Users often ask how the AWS Regions support resiliency. AWS GovCloud (US) is comprised of two isolated and U.S. sovereign Regions on U.S. soil. Although they are available from the public internet and AWS Direct Connect, they are isolated from the balance of the AWS global footprint and operated independently by U.S. Citizens. AWS Regions contain three Availability Zones (AZs) comprised of data centers with redundant power, networking, and connectivity. AZs are located far enough apart from each other to reduce the risk of a single event impacting availability, yet near enough to enable synchronous replication, rapid failover, and low latency. This Region design helps make sure that applications are protected against disruptions, such as human mistakes, unexpected traffic spikes, utility failures, earthquakes, and weather events.

Long-term customer obsession

AWS has invested in resiliency for AWS GovCloud (US) for more than a decade.  “Great operational performance is the result of a long-term commitment and an accrual of small decisions and investments compounding on top of each other,” says James Hamilton, vice president and distinguished engineer at AWS. “There are no shortcuts. The AWS Global Cloud Infrastructure is the most secure, extensive, and reliable cloud platform because of our unrelenting pursuit of potential failure points, continuous innovation, and culture of continuous improvement. That’s how we stay ahead of growing resiliency demands so that our users can always be there for their users.”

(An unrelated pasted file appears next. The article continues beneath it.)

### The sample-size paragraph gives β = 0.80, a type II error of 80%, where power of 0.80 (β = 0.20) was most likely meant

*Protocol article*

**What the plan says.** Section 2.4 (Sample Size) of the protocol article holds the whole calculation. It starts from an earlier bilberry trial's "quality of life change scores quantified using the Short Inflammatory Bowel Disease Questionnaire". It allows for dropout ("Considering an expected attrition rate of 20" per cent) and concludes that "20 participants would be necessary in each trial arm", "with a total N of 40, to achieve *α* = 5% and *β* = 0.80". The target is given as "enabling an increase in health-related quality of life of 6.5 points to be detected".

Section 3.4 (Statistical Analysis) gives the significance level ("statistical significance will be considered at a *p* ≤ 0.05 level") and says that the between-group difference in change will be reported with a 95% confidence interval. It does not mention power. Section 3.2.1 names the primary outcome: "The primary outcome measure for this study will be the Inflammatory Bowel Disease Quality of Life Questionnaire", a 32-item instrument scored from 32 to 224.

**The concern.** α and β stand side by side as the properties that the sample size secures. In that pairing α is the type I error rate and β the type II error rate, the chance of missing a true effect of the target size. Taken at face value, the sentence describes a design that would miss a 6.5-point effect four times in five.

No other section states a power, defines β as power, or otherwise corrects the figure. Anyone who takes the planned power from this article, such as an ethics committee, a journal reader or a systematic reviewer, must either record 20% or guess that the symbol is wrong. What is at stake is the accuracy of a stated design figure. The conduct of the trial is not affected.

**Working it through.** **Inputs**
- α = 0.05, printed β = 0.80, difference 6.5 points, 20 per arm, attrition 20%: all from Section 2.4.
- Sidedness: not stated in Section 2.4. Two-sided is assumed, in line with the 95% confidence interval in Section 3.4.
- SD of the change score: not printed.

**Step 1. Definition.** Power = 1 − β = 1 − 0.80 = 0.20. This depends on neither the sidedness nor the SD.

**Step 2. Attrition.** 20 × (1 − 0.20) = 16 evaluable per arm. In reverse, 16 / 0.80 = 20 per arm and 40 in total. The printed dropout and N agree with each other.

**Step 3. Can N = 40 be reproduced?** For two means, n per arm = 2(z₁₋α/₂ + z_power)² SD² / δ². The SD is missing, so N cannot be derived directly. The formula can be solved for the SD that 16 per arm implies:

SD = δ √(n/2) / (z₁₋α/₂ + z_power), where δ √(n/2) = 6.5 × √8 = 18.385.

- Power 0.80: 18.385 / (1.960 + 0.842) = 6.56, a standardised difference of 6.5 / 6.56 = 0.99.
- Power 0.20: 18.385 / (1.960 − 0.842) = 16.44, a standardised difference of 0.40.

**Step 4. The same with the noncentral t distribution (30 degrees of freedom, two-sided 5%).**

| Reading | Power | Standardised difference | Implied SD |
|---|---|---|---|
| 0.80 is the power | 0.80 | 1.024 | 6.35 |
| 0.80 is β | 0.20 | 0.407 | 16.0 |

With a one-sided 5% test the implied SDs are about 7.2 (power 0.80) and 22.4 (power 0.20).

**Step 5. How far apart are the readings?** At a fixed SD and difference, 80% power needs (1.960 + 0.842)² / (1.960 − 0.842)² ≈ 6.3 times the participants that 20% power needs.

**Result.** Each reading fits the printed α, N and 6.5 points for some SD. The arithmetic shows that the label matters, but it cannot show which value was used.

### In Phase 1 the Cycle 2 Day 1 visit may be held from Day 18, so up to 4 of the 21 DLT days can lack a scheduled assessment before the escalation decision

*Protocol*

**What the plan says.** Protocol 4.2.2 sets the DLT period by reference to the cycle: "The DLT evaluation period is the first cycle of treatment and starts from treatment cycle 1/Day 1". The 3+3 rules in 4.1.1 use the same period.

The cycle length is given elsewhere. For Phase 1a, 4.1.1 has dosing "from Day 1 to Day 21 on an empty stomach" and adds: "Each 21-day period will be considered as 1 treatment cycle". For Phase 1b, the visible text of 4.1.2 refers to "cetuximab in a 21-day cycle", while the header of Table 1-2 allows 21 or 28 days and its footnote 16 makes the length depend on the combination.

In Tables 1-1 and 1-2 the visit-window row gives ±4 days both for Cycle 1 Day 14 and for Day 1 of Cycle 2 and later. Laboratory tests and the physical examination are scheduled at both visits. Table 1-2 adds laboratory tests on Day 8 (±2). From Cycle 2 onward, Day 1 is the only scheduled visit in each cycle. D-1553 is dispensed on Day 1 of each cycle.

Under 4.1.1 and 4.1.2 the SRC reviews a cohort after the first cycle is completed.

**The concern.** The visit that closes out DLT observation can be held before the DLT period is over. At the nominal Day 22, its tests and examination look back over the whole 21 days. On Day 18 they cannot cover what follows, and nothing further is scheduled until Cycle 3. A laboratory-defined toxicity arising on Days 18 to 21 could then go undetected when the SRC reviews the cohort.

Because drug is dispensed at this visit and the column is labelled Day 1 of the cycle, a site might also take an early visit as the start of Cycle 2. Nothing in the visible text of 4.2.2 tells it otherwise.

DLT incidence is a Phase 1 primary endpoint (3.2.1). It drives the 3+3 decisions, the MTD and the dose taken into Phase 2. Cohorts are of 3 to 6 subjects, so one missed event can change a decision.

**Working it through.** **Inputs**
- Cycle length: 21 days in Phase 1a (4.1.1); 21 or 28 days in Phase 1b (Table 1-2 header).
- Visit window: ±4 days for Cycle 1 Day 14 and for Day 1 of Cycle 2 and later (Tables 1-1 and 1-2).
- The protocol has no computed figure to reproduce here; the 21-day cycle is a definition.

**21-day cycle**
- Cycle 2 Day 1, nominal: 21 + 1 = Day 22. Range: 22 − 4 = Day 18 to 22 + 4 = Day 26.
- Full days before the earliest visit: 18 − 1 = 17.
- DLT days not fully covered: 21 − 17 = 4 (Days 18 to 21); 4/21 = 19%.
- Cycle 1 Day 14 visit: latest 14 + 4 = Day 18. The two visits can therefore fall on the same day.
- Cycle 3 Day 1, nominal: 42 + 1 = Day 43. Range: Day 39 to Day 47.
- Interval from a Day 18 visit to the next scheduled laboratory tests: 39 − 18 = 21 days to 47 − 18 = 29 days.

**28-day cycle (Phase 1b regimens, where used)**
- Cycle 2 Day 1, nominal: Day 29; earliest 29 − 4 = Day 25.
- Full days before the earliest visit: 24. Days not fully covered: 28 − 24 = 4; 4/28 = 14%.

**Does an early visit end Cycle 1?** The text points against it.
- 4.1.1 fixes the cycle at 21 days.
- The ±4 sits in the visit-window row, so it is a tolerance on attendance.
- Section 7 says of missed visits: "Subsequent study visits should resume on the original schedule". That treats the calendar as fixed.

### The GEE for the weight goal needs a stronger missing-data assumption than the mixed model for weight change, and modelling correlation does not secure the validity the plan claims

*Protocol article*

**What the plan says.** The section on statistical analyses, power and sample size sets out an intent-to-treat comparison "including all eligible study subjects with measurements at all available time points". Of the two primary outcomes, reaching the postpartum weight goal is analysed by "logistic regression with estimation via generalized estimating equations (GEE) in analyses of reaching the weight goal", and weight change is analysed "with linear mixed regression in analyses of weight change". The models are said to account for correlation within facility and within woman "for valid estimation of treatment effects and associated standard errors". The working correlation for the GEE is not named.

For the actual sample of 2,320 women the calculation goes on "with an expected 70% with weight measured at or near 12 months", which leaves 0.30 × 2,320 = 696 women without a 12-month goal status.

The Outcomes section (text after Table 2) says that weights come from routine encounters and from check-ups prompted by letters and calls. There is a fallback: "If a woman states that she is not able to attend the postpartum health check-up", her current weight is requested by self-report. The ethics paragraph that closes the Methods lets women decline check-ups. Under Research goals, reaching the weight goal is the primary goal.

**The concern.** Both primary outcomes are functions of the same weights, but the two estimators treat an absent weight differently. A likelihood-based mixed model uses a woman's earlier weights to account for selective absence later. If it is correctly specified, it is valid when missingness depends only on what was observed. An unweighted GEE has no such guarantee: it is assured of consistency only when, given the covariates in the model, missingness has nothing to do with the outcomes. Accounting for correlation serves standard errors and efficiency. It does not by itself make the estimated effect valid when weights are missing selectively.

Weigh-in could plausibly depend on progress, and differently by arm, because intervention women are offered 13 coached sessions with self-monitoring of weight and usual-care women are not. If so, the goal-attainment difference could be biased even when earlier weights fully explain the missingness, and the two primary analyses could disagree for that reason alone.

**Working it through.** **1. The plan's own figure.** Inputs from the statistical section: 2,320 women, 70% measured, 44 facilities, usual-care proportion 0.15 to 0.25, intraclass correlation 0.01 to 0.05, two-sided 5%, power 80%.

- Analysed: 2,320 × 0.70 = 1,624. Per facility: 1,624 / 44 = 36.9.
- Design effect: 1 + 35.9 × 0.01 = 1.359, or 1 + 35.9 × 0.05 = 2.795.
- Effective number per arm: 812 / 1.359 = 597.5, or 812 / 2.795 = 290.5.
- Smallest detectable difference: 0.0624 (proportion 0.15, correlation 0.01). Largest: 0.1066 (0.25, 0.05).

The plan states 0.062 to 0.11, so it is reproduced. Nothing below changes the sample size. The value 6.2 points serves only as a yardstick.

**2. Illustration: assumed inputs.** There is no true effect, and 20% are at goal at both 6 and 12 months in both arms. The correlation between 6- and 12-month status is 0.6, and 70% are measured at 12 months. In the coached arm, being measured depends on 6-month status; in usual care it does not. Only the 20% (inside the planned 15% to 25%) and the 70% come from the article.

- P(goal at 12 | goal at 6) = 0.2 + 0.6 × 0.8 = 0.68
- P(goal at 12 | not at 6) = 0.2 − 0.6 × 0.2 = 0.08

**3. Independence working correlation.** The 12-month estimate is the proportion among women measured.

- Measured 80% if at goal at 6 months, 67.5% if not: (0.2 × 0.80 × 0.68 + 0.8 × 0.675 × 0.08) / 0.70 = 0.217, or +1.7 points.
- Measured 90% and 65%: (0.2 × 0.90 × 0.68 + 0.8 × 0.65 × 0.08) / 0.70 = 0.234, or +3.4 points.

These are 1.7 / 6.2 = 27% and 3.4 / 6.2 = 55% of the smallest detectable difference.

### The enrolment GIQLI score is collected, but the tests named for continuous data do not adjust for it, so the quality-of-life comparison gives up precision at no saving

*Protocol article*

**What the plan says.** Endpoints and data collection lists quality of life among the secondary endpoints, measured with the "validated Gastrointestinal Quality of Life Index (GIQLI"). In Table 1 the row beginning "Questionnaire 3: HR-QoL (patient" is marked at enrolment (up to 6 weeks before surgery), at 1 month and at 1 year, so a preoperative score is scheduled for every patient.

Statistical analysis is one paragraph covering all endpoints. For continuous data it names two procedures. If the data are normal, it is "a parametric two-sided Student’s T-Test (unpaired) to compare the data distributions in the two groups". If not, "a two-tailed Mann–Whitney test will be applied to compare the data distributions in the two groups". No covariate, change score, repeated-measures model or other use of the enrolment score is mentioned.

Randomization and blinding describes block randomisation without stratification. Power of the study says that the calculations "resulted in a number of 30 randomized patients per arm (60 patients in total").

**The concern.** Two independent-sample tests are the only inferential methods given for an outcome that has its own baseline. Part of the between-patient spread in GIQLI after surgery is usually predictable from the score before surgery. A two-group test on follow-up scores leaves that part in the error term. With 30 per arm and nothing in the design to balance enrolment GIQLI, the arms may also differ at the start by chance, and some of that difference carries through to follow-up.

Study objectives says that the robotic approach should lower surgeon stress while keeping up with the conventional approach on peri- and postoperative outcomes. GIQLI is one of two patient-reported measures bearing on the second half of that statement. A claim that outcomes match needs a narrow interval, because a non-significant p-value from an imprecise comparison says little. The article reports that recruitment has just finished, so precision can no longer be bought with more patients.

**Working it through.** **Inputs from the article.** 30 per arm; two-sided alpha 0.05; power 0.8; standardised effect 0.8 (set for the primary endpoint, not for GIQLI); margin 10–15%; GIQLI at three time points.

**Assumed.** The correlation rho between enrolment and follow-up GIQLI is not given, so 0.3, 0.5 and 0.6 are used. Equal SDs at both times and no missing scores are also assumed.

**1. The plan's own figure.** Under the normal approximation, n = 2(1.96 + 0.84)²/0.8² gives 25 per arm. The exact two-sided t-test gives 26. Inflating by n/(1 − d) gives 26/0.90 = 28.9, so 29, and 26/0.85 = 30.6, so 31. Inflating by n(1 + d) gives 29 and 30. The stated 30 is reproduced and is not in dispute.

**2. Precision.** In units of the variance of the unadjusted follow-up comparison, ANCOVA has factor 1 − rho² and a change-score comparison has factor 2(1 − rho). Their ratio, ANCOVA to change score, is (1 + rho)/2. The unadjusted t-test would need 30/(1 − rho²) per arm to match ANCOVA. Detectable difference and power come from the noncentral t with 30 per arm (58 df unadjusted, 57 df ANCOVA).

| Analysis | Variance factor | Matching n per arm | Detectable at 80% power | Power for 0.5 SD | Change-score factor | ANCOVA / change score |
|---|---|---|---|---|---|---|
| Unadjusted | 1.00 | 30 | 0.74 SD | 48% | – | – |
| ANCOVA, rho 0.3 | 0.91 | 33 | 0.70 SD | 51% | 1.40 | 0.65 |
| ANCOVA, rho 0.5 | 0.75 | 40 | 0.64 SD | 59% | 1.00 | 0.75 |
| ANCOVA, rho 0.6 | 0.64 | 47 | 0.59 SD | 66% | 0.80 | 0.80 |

Learn more about resiliency

AWS encourages technology leaders to think big, innovate, and use AWS GovCloud (US) as a strategic technology enabler to drive mission outcomes. To help our user dive-deep into resiliency, AWS created an insight paper containing five strategic recommendations for mission workloads in AWS GovCloud (US) that is available here.

This content is made possible by our sponsor Amazon Web Services; it is not written by and does not necessarily reflect the views of NextGov/FCW’s editorial staff.